International travel enacts a global egalitarian dream by displaying happy Otherness. The ‘money they spend’ pays for the cast, crew and script for the Benetton backpacker world. Tourist marketing disallows uncomfortable, difficult and angry host imagery because underlying problems and powers in the industry are in danger of being realised and challenged. An unhappy local host can devalue a destination by reducing its desirability for global consumers. Global – local interdependence is vital in areas heavy with backpacker traffic. To ensure economic survival, hosts work with the tourist industry to mask ‘evil’ and dissenting images of Otherness in discourses and interactions designed to promote – and profit from – the tourism product.

Terrorism and Tourism

The so-called ‘War on Terror’ and the invasion of Iraq are based on ideological, rather than physical differences. Terror attacks within powerful global and capitalist icons, such as London and New York, mean that the evil-Other is as likely to be living next-door as overseas. The seemingly all-pervasive threat of evil has arguably allowed physical distance to maintain pleasurable connotations in politically insecure times. The eagerness for cross-border travels to remain associated with leisure and pleasure is reflected in the, relatively brief, amount of time it took for international tourists to take flight again after the attacks on the World Trade Center in New York on September 11, 2001. The World Tourism Organization responded to 9/11 rapidly. They stated that:

The impact of September 11th confirms the World Tourism Organisation’s initial analysis. Countries perceived as being close to the conflict, countries heavily dependent on US traffic, and areas dependent on long-haul air traffic clearly suffered the most.[44]

However, the title of the World Tourism Organization’s report as soon as April 2002 suggested that 9/11 was nothing more than a ‘glitch’ in the global tourist industry. A claim to be able to see “the light at the end of the tunnel”[45] only six months after the terror attacks indicated that world tourism shifted its focus away from the United States, but the global spread of tourism continued in other forms and directions. The WTO report states:

It is clear that; overall, the situation of world tourism is improving. However, as we predicted in earlier papers, there has been a significant redistribution of traffic.[46]

Mobility represents an escape. Once global ‘foreigners’ were marked, tourists could avoid ‘terror’ hotspots by moving without giving up a pleasurable re-enactment of the colonial experience of ‘discovery’. Terrorism discourse easily visualised or contained ‘Others to be feared’ in clearly labelled destinations and political debates. The WTO report on the impact of the September 11 attacks on tourism states that their Crisis Committee was “quickly renamed the Tourism Recovery Committee during its first meeting to emphasise its positive and constructive intentions” [and that at the first meeting] “confidence was expressed in tourism’s proven ability to bounce back after crisis.”[47] The tourist industry’s ability to ‘bounce back’ from crisis is embedded in its ability to clean up, wash off and polish the political world and package it as an egalitarian and unusual product.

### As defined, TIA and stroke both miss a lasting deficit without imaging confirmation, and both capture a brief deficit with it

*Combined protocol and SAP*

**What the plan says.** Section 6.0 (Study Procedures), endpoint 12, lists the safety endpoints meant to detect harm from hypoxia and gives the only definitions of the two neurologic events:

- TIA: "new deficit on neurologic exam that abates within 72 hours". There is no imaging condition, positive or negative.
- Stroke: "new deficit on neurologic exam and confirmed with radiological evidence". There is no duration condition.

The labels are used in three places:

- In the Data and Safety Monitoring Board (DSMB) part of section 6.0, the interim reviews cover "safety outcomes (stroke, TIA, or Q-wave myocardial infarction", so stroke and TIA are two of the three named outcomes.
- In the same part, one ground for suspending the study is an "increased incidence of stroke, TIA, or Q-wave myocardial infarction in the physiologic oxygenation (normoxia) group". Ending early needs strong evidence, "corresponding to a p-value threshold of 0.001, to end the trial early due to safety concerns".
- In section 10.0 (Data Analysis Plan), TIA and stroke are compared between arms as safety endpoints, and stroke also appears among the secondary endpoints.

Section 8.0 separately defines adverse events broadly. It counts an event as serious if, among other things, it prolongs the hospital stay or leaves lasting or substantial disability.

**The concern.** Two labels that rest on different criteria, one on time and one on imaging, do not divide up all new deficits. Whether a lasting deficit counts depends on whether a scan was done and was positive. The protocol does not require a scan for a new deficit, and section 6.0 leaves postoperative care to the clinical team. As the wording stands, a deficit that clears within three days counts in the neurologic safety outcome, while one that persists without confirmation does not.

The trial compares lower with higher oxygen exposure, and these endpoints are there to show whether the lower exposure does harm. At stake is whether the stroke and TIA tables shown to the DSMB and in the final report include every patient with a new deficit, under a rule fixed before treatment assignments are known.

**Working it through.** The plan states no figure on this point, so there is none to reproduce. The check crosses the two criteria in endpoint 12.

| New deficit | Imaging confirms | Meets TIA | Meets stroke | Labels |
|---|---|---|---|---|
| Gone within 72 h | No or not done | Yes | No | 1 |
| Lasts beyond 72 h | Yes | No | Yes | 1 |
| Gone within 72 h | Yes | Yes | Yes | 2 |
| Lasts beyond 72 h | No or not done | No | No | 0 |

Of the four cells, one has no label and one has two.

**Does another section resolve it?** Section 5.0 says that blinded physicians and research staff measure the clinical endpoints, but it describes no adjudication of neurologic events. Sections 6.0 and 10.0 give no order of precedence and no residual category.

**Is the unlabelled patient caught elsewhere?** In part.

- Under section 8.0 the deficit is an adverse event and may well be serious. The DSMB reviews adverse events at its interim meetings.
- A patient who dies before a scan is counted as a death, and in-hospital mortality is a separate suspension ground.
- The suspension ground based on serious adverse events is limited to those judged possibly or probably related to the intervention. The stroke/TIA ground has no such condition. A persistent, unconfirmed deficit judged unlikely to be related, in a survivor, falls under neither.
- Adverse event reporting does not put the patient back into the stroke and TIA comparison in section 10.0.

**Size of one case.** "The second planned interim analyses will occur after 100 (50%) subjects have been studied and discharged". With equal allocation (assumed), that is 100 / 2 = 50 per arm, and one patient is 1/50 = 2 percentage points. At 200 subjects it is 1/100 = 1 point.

Despite the apparent ideological separation between pleasure tourism and politicized terror-ridden globalization, terrorism adds fuel to independent tourists’ desire to travel off the beaten track and go places where many would not dare. In the Lonely Planet Blue List 06 – 07 terrorism has been rewritten as a political justification for tourist movement and as a testament to the bravery and commitment of the independent leisure traveler. Travel writer Don George writes that, in the wake of global terror attacks:

Travellers seem to have made peace with the truth that life is uncertain and instable wherever they may be, and seem to have recommitted themselves to travelling no matter what may happen.[48]

Lonely Planet uses terrorism to ‘set the scene’ for a re-writing of the brave, fearless and adventurous colonial explorer narrative. The terrorist-Other reaffirms the traveler’s power and determination in the face of adversity. George suggests that travel continues, “clearly in part a gritty defiance of the terrorists’ goals of disrupting global commerce and communication and propagating intercultural distrust and fear.”[49] Terrorism is rewritten into a narrative that maintains tourism is paradoxically a political act, whilst remaining politically neutral. Such narratives deny an unbreakable alliance between backpacker tourism and the capitalist market that invented the travel genre.

The tourism industry powers on in the face of fear: globalization’s dominance continues in the face of terror. Tourism and terrorism are intimately tied. Terrorism determines the direction of both mainstream and backpacker tourist trails. It creates exotic danger, or a redirection of traffic. It also gives tourism a political edge. Website We are Not Afraid (WNA) encourages global citizens to continue to travel to destinations in the aftermath of terror attacks and to travel to dangerous destinations in spite of terror attacks. The site stated in October 2005: